Alberta occupies the western edge of the Canadian prairie, and some aspects of the Albertan culture are iconic of the prairie lands, farms and cowboys most obviously, but it is the imposing beauty of the Canadian Rockies and boreal northern forests that travelers flock to the province for.
Lakes are fairly numerous in northern Alberta and a few of them are sizable. Lake Athabasca is located primarily in neighboring Saskatchewan but it is still Alberta’s largest lake. Like nearby Claire Lake and Lesser Slave Lake to the south, Athabasca is a destination for wildlife gazing, fishing and flat-water kayaking. Some of the rivers around the Albertan lakes do run quickly, so whitewater kayakers and rafters will have plenty of terrain to fruitfully explore.
Banff National Park, Canada’s first, and the adjoining Jasper National Park sit amid the Canadian Rockies and are stunning. The Ice Field Parkway which crosses both is a scenic drive that rivals the best in the world. Within Banff National Park, the trendy little mountain town of Banff acts as a base for first-class skiing and snowboarding in the surrounding hills.
Southern Alberta is where the prairie is. On that prairie, Albertan farmers raise more than half of Canada’s beef, so a fresh steak is hardly difficult to find, and plenty of Albertan restaurants serve one up delectably. Sticking out amid the stockyards and wheat fields are the Albertan prairie cities of Calgary and Edmonton.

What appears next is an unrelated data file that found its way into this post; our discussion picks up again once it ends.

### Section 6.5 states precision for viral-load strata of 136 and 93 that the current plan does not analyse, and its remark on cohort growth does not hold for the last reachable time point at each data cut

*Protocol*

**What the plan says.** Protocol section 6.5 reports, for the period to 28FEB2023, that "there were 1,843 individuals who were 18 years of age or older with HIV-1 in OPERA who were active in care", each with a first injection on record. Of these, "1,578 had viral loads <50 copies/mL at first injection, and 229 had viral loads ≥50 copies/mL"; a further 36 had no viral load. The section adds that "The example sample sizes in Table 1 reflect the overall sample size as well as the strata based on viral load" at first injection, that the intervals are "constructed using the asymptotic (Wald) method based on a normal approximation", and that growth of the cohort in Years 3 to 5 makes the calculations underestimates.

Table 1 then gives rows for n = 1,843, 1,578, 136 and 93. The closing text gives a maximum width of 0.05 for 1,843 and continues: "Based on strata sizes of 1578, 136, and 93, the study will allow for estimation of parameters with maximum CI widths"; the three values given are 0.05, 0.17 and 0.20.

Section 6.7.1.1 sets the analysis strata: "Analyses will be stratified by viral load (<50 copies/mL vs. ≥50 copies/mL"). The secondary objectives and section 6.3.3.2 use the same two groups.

Edmonton is aptly nicknamed “The City of Festivals.” The Edmonton International Street Performer's Festival, summer festival Capital EX, and the second-largest fringe theater festival in the world, the Edmonton International Fringe Festival, are just a few highlights of the city’s yearly festival circuit. Not to be outdone by its down-province rival, Calgary hosts the Calgary Stampede every July. In existence since 1950, the Stampede is an enormously popular 10-day, high-purse rodeo and exhibition of the Canadian Cowboy lifestyle.
Calgary and Alberta also foster a bitter little hockey rivalry between their beloved Flames and Oilers, respectively.
Of course, if you’re going to catch a great hockey game in Alberta, it will probably during the winter, so pack a coat as temperatures in the southern Alberta usually stay below freezing all winter. In the Albertan north, be truly prepared, the winters are arctic. Southern summers are warm, not often hot, and northern summer is much the same, although temperatures will drop significantly at night.
Alberta is a well-paved province, so getting into and around it by car is an easy, scenic process. Calgary and Edmonton both have international airports, so getting to the province by planes is simple as well and can be done directly from many U.S. cities. More leisurely travelers have the option of scenic train rides through Alberta via Via Rail, or the Rocky Mountaineer.